Thursday, August 24, 2017
Search
  
Submit your own News for
inclusion in our Site.
Click here...
Breaking News
New 6.3-inch Samsung Galaxy Note 8 Comes With Dual Camera, Enhanced S Pen
GPU Shipments Increased from Previous Quarter
LG to Establish Factory for Electric Vehicle Components in the U.S.
Microsoft Unveils Project Brainwave for Real-time AI
Panasonic Touts 1TB Optical Disc For Storing Cold Data
Google to Detail Titan Security Chip for Cloud Services
Toshiba Puts Weight in Talks With Western Digital on Chips Business Sale
Micron Expands its NVDIMM-N Portfolio
Active Discussions
Which of these DVD media are the best, most durable?
How to back up a PS2 DL game
Copy a protected DVD?
roxio issues with xp pro
Help make DVDInfoPro better with dvdinfomantis!!!
menu making
Optiarc AD-7260S review
cdrw trouble
 Home > News > Mobiles > Verizon...
Last 7 Days News : SU MO TU WE TH FR SA All News

Monday, March 24, 2008
Verizon Beat Out Google in the 700 MHz Spectrum Auction


Bad news Google fans, the search giant wasn't the high bidder in the FCC's recent auction, so it won't be setting up a nationwide wireless network. Instead, Verizon Wireless has gained a large additional chunk of spectrum

Verizon spent $9.63 billion on both its "C" block of the spectrum -- which gives it a nationwide network -- and in winning numerous licenses in the "A" block, which was broken up into small regional sections.

Google only bid on the C block, and so its participation cost it nothing.



It's All About Open Networks

Google has been pushing wireless telecoms to open up their networks, and many had hoped it would become the wireless provider of their dreams, allowing users to get a high-speed connection that would let them to do anything they wanted to for a low cost.

Still, Google's participation in the auction helped push the price for the C block above the point where an "open access" rule went into effect. This will require Verizon to open its new network to any mobile device running any software.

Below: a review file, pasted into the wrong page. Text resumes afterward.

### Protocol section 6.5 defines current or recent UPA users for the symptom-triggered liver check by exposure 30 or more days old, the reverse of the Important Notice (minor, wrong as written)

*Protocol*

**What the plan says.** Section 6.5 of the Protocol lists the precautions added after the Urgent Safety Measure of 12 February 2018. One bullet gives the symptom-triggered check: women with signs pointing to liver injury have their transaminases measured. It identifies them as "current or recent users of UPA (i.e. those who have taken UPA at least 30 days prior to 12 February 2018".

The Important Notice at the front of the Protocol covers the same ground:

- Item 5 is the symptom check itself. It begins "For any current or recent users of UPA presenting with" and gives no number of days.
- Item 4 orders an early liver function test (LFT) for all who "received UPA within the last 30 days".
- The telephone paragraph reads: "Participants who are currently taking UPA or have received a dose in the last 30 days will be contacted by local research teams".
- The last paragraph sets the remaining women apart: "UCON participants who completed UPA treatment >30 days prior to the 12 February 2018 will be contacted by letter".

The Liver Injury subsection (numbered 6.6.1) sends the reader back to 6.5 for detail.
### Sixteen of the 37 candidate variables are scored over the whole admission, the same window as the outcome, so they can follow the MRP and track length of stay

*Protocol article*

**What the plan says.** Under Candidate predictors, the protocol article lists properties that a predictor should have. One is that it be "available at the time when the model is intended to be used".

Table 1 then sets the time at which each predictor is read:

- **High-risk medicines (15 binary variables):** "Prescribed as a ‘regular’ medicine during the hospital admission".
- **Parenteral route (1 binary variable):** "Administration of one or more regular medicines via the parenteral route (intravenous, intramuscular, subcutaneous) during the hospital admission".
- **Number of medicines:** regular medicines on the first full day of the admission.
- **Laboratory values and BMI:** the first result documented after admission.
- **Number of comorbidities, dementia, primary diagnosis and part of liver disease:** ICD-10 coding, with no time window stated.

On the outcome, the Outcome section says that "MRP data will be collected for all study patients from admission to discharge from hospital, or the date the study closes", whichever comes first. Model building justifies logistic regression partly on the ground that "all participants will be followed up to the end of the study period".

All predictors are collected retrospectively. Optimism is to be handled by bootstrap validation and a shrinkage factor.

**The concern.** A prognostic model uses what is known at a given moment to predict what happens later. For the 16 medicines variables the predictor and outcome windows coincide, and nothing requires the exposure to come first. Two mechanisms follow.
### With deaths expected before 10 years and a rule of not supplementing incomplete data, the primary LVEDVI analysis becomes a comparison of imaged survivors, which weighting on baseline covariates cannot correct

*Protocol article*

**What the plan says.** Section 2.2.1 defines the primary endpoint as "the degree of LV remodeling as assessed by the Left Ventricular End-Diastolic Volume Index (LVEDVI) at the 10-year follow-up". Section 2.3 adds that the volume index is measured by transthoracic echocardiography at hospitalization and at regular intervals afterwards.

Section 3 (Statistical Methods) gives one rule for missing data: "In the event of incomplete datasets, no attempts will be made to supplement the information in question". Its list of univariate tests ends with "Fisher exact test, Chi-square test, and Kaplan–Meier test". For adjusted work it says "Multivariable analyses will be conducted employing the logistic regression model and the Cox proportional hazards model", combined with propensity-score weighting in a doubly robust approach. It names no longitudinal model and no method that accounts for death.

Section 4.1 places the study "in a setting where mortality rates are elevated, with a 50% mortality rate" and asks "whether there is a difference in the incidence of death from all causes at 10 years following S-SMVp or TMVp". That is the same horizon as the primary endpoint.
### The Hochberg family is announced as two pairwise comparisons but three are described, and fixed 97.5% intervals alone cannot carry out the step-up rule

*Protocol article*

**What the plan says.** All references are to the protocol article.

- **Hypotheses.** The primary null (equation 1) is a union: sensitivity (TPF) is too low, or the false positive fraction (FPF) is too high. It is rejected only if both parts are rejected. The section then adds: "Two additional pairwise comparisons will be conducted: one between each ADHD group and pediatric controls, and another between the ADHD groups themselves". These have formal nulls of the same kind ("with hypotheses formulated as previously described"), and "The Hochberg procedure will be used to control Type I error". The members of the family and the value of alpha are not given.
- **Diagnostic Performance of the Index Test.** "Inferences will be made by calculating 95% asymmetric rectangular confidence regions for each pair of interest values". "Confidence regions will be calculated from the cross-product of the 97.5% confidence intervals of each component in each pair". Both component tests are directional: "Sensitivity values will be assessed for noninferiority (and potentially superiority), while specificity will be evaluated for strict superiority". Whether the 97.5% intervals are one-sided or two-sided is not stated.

As it turns out though, Verizon had already jumped on the open access bandwagon, announcing late last year that it's going to open its network to "Any Apps, Any Device".

Earlier this week, the telecom released the information companies and developers will need to design products to connect with its network. Any device that meets the minimum technical standard will be activated on the network.

Of course, just because a network is open doesn't mean it's free. Verizon is still going to expect people to pay for accessing its network; it just won't arbitrarily limit the types of devices that can use it, or what users can do with it.

Verizon's goal with this is to see a much wider range of devices getting Internet access through its service. This includes UMPCs and MIDs, as well as special-purpose products like corporate data-collection terminals.

There would be no monthly contracts with these models, but also no device discounts from Verizon.

Actual Networks Not for a Year

Although companies may begin testing and deployment, no networks will actually be operational on the new spectrum at least until April 7, 2009. This is when the analog TV channels that are currently using the 700 MHz spectrum will be shut down and moved to digital spectrum.

Anyone who has used an analog TV should be aware that radio waves in this frequency range travel well over long distances and offer good penetration into buildings.


Previous
Next
SanDisk Promotes DRM-Free Music from More Than 50 Emerging and Critically Acclaimed Artists on microSD Card        All News        Centro a Bright Spot in an Otherwise Bad Quarter for Palm
SanDisk Promotes DRM-Free Music from More Than 50 Emerging and Critically Acclaimed Artists on microSD Card     Mobiles News      Centro a Bright Spot in an Otherwise Bad Quarter for Palm

Get RSS feed Easy Print E-Mail this Message

Related News
Google to Detail Titan Security Chip for Cloud Services
Verizon Raises Prices, Limits Video Quality on Unlimited Plans
Google Home Now Supports Free Calls
Google is Getting Ready For New European Data Protection Rules With Privacy Website
Google Fires Employee Over Anti-diversity Memo
Google is Developing technology for Snapchat-like media Content
Google Adds SOS Alerts to Search and Maps
Alphabet Earns More Cash Despite Antitrust Fine
Google Embrace News Feed on Mobile With Personalized 'Feed'
Google Hire Coming to the U.S.
Google Glass Resurrects as an Enterprise Edition
Google Wins Legal Fight with Labor Department Over Gender Pay Gap Data

Most Popular News
 
Home | News | All News | Reviews | Articles | Guides | Download | Expert Area | Forum | Site Info
Site best viewed at 1024x768+ - CDRINFO.COM 1998-2017 - All rights reserved -
Privacy policy - Contact Us .